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Moving from a jugular to a fistula: mixed feelings

Posted Nov 06 2011 9:06pm
When I was put on dialysis way back in 1997, I was given an AV Shunt. It was a small surgery, done in an Operation Theater. Dialysis was totally painless. The arterial and venous lines were connected to the two ends of the shunt and dialysis would be done.

Shunts are outdated these days with the preferred mode of a temporary access for dialysis being a jugular catheter. The insertion of a jugular catheter is a more simple process than a shunt. It is mostly done outside an Operation Theater, often on a dialysis bed.

Dialysis using a jugular catheter is also painless. The two ends of the bloodlines are connected to the two ends of the catheter lines and the dialysis is started.

When I eventually got my fistula in 1997, I remember every one around me was excited. "The fistula is working!" "Here, feel the thrill, the bruit", the doctor would say offering me the stethoscope to hear the whoosh sound inside.

Dialysis, however, became horrible. There would be four needle pricks every time. Two to inject local anesthetic and two more for the actual fistula needles which were monstrously huge. I started dreading the whole thing.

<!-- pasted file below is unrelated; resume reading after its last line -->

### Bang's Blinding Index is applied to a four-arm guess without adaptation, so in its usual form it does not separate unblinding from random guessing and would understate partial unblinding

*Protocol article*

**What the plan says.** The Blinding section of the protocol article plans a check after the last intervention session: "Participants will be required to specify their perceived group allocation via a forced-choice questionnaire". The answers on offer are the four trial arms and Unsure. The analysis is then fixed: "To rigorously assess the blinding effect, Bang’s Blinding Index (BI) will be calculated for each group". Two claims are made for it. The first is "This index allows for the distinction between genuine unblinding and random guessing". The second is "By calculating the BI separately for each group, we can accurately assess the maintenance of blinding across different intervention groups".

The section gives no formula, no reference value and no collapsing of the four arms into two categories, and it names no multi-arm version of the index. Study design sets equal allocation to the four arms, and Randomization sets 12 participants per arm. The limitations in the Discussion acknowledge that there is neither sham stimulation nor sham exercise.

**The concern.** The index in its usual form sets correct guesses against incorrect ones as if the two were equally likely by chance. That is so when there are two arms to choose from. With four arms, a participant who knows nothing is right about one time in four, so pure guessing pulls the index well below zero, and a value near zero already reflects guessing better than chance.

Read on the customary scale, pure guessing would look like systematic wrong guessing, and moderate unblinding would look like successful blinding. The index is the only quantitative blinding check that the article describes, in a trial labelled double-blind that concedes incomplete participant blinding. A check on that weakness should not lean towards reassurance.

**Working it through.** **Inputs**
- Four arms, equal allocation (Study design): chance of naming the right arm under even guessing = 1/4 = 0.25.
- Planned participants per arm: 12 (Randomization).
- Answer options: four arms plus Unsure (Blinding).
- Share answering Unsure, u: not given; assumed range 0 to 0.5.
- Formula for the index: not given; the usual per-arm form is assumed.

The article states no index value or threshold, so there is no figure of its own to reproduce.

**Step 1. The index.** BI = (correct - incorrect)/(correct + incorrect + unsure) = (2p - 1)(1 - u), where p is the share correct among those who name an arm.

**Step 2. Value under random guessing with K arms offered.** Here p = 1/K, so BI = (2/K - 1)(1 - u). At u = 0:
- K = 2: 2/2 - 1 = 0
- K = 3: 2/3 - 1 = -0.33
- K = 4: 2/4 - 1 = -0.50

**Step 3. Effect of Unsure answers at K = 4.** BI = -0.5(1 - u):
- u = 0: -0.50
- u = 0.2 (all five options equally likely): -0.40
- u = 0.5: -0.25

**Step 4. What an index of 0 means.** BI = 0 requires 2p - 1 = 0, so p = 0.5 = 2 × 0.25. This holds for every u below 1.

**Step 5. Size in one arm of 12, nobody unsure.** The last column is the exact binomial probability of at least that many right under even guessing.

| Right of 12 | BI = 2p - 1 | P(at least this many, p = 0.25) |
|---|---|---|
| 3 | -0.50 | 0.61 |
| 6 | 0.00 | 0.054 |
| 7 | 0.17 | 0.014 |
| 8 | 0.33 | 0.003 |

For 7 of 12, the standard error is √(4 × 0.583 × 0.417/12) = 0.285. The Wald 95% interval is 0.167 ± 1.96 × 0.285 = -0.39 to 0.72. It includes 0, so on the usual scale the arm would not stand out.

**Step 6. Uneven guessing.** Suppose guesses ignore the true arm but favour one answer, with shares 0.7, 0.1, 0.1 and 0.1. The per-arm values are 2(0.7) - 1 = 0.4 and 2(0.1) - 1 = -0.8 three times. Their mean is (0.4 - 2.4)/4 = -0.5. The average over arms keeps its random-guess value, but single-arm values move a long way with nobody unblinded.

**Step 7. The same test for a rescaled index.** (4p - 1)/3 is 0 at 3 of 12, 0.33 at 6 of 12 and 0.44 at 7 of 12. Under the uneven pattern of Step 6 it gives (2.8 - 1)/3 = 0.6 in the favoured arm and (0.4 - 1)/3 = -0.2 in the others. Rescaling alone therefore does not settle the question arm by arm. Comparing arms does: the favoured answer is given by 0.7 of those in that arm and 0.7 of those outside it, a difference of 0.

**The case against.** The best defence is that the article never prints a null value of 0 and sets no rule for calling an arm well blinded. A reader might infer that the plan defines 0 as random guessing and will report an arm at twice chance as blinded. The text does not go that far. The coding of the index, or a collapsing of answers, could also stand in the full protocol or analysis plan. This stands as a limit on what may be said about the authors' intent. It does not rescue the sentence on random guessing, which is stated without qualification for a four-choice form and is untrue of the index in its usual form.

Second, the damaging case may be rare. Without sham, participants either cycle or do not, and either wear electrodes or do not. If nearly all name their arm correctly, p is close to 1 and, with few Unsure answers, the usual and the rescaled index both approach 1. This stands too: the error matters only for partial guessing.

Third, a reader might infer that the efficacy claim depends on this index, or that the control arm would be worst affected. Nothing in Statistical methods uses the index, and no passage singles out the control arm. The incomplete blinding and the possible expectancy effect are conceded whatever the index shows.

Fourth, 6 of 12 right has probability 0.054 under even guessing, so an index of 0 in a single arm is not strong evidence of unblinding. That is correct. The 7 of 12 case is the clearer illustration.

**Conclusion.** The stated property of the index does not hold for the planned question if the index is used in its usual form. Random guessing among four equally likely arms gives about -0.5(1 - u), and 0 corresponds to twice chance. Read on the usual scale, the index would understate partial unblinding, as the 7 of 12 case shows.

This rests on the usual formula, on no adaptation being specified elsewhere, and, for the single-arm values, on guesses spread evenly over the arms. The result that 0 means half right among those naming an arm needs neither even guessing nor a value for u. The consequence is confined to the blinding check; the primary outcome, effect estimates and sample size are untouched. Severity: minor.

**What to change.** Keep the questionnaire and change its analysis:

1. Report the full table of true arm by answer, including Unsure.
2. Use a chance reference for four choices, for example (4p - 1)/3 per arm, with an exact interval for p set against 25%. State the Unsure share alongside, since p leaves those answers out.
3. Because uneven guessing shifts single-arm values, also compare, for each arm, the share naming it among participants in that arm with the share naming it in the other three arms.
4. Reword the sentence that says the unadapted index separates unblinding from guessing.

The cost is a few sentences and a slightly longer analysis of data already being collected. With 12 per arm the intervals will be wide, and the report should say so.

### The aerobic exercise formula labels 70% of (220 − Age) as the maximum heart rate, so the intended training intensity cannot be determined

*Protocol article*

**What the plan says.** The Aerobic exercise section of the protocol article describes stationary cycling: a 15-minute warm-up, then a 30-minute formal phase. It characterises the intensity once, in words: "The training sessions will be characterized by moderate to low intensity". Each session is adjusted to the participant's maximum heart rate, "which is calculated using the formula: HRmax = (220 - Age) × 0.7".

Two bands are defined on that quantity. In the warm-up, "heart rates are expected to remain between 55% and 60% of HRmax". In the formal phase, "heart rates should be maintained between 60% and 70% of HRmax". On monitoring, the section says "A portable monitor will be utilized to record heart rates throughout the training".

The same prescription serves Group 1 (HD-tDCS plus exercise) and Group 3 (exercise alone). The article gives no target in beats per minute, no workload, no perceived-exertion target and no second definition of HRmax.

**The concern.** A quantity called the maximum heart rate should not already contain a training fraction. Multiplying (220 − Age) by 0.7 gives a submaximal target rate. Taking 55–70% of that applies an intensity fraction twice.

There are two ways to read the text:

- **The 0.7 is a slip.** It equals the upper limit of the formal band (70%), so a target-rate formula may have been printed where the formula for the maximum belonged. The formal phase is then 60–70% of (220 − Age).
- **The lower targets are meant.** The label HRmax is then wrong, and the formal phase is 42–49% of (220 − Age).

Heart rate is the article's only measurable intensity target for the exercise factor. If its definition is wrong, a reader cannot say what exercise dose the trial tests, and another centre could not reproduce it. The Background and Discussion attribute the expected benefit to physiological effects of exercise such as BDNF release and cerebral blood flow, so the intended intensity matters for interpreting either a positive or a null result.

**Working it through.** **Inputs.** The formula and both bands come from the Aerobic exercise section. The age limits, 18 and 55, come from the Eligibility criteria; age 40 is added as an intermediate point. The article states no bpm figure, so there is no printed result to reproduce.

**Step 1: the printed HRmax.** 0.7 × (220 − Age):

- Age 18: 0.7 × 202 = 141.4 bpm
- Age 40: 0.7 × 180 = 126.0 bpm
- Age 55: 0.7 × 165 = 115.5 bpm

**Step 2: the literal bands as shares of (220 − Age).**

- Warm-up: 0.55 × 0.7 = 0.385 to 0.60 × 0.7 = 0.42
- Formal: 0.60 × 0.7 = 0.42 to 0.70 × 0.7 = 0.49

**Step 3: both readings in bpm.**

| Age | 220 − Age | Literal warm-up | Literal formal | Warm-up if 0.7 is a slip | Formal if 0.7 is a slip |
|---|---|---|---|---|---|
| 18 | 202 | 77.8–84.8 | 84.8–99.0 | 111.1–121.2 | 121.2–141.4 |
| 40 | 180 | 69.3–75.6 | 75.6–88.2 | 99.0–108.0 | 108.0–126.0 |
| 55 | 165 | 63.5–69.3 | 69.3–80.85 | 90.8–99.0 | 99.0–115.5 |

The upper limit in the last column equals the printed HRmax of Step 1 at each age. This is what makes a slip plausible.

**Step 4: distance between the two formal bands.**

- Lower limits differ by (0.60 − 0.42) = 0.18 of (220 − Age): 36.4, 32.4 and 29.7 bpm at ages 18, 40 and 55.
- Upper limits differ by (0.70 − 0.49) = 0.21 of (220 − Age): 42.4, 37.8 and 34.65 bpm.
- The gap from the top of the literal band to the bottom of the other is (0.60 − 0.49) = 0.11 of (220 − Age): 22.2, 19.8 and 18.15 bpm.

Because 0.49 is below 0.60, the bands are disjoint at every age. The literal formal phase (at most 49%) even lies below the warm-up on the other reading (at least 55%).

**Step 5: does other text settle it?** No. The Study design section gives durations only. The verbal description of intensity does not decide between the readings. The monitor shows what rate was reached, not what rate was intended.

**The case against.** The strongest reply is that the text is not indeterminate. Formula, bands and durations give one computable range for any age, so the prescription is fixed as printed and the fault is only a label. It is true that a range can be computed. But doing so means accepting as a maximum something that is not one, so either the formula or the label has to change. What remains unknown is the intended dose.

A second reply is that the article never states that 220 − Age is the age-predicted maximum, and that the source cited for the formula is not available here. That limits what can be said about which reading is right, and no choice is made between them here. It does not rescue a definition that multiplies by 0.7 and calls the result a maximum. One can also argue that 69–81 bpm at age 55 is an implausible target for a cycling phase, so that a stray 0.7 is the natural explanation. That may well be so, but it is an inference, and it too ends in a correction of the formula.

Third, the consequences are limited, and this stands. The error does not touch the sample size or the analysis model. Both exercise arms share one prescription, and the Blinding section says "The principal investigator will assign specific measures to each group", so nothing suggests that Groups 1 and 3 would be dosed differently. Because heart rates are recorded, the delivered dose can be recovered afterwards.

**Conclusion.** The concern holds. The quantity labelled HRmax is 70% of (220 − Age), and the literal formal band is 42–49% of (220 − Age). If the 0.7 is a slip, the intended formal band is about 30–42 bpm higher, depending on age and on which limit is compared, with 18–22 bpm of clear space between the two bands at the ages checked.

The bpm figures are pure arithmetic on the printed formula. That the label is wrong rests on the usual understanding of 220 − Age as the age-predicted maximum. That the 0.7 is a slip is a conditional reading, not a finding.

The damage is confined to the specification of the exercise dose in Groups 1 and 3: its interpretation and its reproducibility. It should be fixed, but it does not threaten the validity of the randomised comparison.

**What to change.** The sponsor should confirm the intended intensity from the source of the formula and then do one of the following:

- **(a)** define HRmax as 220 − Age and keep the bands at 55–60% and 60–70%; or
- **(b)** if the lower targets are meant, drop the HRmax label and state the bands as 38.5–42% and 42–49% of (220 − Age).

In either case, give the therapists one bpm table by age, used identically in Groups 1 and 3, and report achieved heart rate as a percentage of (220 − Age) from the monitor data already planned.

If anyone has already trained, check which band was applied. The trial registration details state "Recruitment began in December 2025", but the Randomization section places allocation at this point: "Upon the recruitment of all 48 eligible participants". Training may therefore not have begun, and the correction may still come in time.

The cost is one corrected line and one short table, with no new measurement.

So, what is it about the fistula that has medical professionals so excited?

For one, accesses like shunts and jugular catheters are temporary. They last for at most, a few months. And the number of such accesses you can have is limited. A fistula, on the other hand can last for decades. The main reason for this is that while temporary accesses are external accesses (there is something coming out of the body and this 'exit site' is highly susceptible to infection), a fistula is an internal access (the vein and the artery are connected inside the body, under the skin - so there is very little chance of infection).

However, the start of a dialysis session and at times, the entire session becomes a painful experience. The needles are by no means pleasant. So, while everyone around you is happy that you have finally got a fistula, you start wondering what the excitement is all about?! Days with the jugular were so much more pleasant!

One thing positive about the fistula from our perspective is that we can finally take a complete shower. With a shunt or a jugular catheter, you had to always be careful that you did not wet the site. With a fistula however, once the surgery site has healed, you can take a full blown shower, for hours even, without having to bother about wetting the site!
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